‘The World of Made Is Not the World of Born’: America and the Edge of the Continent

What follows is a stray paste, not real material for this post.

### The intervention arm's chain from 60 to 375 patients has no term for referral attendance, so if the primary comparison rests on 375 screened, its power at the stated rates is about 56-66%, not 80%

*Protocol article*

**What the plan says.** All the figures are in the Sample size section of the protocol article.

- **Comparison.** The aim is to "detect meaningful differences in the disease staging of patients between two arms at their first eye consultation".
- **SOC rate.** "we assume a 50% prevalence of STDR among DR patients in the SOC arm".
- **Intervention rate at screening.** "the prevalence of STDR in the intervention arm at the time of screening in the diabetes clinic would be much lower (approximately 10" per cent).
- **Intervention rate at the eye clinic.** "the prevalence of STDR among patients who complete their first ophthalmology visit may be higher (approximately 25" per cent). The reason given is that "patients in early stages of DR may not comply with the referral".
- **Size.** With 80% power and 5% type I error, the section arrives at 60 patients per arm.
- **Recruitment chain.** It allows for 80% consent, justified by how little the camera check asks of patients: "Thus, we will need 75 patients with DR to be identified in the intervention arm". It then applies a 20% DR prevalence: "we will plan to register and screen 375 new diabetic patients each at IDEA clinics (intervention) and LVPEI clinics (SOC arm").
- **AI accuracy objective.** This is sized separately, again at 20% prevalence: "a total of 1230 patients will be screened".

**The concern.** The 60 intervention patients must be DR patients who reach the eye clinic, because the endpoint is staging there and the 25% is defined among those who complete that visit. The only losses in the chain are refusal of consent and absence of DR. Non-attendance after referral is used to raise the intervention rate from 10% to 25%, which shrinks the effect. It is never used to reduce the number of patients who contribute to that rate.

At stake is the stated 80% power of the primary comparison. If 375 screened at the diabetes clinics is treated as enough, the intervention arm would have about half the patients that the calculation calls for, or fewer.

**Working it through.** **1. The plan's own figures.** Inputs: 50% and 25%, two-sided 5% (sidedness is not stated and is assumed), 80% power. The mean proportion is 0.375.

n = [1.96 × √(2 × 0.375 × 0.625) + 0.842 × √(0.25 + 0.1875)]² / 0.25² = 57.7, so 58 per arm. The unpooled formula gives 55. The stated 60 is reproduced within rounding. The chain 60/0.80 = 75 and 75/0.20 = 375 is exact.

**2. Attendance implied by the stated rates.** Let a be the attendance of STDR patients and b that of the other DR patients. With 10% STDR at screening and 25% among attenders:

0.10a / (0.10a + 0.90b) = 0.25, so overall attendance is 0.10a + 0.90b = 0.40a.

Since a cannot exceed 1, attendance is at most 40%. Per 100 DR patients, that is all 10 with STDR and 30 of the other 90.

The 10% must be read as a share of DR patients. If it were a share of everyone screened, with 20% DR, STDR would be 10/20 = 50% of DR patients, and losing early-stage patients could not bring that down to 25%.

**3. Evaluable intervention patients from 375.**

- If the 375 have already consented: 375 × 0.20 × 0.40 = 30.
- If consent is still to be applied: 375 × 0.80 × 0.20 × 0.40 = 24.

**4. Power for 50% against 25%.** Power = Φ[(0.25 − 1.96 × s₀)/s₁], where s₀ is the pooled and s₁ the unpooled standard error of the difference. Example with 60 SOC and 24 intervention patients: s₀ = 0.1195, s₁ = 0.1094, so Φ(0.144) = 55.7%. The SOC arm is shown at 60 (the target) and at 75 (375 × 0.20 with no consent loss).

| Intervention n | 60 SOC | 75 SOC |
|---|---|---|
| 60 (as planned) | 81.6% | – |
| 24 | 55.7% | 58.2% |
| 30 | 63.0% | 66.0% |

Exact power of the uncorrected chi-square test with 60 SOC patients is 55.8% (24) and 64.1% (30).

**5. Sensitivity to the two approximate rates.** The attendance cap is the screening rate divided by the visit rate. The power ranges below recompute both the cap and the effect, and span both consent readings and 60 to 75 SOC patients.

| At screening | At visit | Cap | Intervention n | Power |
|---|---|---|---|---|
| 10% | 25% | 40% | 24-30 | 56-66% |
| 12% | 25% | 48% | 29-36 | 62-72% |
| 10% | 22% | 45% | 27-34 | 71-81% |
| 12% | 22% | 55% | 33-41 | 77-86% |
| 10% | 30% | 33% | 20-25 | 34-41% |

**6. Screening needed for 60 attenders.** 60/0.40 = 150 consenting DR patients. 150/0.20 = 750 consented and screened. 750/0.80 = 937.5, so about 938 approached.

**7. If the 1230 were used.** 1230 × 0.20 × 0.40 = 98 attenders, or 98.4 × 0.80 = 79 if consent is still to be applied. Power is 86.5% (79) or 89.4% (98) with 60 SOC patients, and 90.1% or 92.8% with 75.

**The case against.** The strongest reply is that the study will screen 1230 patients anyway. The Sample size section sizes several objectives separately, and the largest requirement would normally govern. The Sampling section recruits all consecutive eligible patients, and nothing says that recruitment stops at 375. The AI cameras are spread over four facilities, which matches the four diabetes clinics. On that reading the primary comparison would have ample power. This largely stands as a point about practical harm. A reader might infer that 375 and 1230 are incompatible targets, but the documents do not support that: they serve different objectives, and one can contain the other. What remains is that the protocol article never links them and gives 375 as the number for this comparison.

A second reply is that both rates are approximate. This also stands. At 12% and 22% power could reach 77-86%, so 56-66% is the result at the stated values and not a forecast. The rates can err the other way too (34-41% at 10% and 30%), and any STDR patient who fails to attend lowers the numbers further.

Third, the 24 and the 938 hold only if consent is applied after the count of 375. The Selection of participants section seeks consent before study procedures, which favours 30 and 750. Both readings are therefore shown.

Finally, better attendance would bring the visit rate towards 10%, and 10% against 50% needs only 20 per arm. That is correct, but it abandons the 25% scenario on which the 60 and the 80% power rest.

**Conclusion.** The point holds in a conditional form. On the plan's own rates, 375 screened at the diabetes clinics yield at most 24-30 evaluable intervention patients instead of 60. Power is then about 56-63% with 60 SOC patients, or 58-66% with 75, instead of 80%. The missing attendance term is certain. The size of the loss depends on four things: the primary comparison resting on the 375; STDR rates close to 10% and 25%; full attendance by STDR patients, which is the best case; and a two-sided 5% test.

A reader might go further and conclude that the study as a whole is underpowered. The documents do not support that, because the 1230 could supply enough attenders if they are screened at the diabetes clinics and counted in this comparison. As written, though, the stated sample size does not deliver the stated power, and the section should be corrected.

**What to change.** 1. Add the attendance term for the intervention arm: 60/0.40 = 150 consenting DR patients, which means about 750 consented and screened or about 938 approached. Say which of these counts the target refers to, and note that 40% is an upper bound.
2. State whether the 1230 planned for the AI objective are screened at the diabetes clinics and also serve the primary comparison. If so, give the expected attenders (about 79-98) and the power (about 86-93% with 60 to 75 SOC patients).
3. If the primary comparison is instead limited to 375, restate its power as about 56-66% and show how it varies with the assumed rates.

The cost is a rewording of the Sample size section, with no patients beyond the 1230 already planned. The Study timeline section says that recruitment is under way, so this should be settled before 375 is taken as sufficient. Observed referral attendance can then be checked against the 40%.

The risk of America’, Tadeusz Slawek writes in the final plenary lecture, ‘is […] America itself—its endless, limitless ambitions […] to know absolutely everything’. These words resonate in important ways with the diagnosis of the contemporary world offered in The Transparency Society by Byung-Chul Han—a German-Korean theorist whose work has only recently begun to appear in English translation. Byung-Chul Han attacks transparency as a contemporary false ideal. The illusion that we can obtain information about everyone and everything—that thanks to technological innovations like the Internet, the world has become transparent—runs counter to the actual impoverishment of our ability to make sense of this wealth of data. We accumulate information, but this does not necessarily mean that our knowledge of the world increases. Through a deft and illuminating reading of poetry by Robinson Jeffers and e. e. cummings, matched by astute references to Norman O. Brown, Jean Luc Nancy, and George Bataille, and others, Sławek traces the poets’ brave struggle against the culture and rhetoric of ‘excess’. Jeffers and cummings, but also D. H. Lawrence, were quick to denounce that America was turning into a ‘world in which everything is “far too”, i.e., a world subjected to human ambition and desire, a world of hasty activism’ where only Theodore Roosevelt’s ‘one hundred percent Americans’ would be welcome. To the nightmarish dream of a panoptical, completely transparent America, Slawek opposes a poetic and cultural tradition that stands firmly opposed to ‘the hubristic desires of the American state to know absolutely everything regardless of civil rights and political and economic costs’.
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